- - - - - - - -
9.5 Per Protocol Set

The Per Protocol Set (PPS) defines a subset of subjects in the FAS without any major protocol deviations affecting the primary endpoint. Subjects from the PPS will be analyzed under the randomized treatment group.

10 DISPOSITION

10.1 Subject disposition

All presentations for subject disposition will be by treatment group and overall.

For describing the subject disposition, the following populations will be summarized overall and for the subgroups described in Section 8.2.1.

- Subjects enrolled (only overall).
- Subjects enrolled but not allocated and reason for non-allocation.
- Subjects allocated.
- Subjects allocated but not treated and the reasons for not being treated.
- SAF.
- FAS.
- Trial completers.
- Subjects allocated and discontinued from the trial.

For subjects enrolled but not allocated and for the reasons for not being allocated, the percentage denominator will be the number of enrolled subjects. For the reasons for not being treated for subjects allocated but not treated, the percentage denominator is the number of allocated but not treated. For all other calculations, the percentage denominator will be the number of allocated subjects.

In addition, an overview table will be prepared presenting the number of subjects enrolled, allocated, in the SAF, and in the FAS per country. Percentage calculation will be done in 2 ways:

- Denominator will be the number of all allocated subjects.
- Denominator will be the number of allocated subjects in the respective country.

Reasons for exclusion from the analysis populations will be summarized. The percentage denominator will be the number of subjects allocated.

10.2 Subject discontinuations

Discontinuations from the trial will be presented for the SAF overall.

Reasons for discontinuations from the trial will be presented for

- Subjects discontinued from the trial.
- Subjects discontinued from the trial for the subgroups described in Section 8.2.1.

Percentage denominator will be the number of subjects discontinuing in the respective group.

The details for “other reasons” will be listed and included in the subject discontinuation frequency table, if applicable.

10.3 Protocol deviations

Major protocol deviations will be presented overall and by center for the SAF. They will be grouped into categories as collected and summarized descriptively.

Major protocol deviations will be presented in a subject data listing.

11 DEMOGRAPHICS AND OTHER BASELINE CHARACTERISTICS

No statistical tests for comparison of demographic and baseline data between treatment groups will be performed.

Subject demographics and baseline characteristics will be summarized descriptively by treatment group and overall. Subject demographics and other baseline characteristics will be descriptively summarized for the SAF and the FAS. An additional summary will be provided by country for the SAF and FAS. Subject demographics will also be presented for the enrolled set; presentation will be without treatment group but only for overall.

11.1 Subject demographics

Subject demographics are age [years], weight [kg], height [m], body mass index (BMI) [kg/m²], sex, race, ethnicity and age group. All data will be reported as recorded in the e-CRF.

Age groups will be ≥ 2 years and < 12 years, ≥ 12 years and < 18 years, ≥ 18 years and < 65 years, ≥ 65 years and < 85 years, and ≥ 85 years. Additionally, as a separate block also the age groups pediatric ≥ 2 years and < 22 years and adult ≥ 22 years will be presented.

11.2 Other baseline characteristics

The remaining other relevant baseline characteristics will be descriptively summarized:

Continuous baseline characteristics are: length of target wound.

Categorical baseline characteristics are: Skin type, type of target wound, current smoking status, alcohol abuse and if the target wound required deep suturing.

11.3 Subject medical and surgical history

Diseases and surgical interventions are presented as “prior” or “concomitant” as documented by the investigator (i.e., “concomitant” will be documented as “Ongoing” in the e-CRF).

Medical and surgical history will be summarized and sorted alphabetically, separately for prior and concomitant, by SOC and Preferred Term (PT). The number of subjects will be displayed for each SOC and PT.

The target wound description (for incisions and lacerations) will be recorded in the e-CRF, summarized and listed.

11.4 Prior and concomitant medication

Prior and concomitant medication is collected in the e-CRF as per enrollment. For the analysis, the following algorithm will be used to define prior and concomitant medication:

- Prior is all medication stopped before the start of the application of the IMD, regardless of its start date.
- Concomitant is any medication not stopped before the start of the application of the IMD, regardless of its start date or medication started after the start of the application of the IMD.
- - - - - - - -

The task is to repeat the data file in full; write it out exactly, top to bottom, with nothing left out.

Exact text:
9.5 Per Protocol Set

The Per Protocol Set (PPS) defines a subset of subjects in the FAS without any major protocol deviations affecting the primary endpoint. Subjects from the PPS will be analyzed under the randomized treatment group.

10 DISPOSITION

10.1 Subject disposition

All presentations for subject disposition will be by treatment group and overall.

For describing the subject disposition, the following populations will be summarized overall and for the subgroups described in Section 8.2.1.

- Subjects enrolled (only overall).
- Subjects enrolled but not allocated and reason for non-allocation.
- Subjects allocated.
- Subjects allocated but not treated and the reasons for not being treated.
- SAF.
- FAS.
- Trial completers.
- Subjects allocated and discontinued from the trial.

For subjects enrolled but not allocated and for the reasons for not being allocated, the percentage denominator will be the number of enrolled subjects. For the reasons for not being treated for subjects allocated but not treated, the percentage denominator is the number of allocated but not treated. For all other calculations, the percentage denominator will be the number of allocated subjects.

In addition, an overview table will be prepared presenting the number of subjects enrolled, allocated, in the SAF, and in the FAS per country. Percentage calculation will be done in 2 ways:

- Denominator will be the number of all allocated subjects.
- Denominator will be the number of allocated subjects in the respective country.

Reasons for exclusion from the analysis populations will be summarized. The percentage denominator will be the number of subjects allocated.

10.2 Subject discontinuations

Discontinuations from the trial will be presented for the SAF overall.

Reasons for discontinuations from the trial will be presented for

- Subjects discontinued from the trial.
- Subjects discontinued from the trial for the subgroups described in Section 8.2.1.

Percentage denominator will be the number of subjects discontinuing in the respective group.

The details for “other reasons” will be listed and included in the subject discontinuation frequency table, if applicable.

10.3 Protocol deviations

Major protocol deviations will be presented overall and by center for the SAF. They will be grouped into categories as collected and summarized descriptively.

Major protocol deviations will be presented in a subject data listing.

11 DEMOGRAPHICS AND OTHER BASELINE CHARACTERISTICS

No statistical tests for comparison of demographic and baseline data between treatment groups will be performed.

Subject demographics and baseline characteristics will be summarized descriptively by treatment group and overall. Subject demographics and other baseline characteristics will be descriptively summarized for the SAF and the FAS. An additional summary will be provided by country for the SAF and FAS. Subject demographics will also be presented for the enrolled set; presentation will be without treatment group but only for overall.

11.1 Subject demographics

Subject demographics are age [years], weight [kg], height [m], body mass index (BMI) [kg/m²], sex, race, ethnicity and age group. All data will be reported as recorded in the e-CRF.

Age groups will be ≥ 2 years and < 12 years, ≥ 12 years and < 18 years, ≥ 18 years and < 65 years, ≥ 65 years and < 85 years, and ≥ 85 years. Additionally, as a separate block also the age groups pediatric ≥ 2 years and < 22 years and adult ≥ 22 years will be presented.

11.2 Other baseline characteristics

The remaining other relevant baseline characteristics will be descriptively summarized:

Continuous baseline characteristics are: length of target wound.

Categorical baseline characteristics are: Skin type, type of target wound, current smoking status, alcohol abuse and if the target wound required deep suturing.

11.3 Subject medical and surgical history

Diseases and surgical interventions are presented as “prior” or “concomitant” as documented by the investigator (i.e., “concomitant” will be documented as “Ongoing” in the e-CRF).

Medical and surgical history will be summarized and sorted alphabetically, separately for prior and concomitant, by SOC and Preferred Term (PT). The number of subjects will be displayed for each SOC and PT.

The target wound description (for incisions and lacerations) will be recorded in the e-CRF, summarized and listed.

11.4 Prior and concomitant medication

Prior and concomitant medication is collected in the e-CRF as per enrollment. For the analysis, the following algorithm will be used to define prior and concomitant medication:

- Prior is all medication stopped before the start of the application of the IMD, regardless of its start date.
- Concomitant is any medication not stopped before the start of the application of the IMD, regardless of its start date or medication started after the start of the application of the IMD.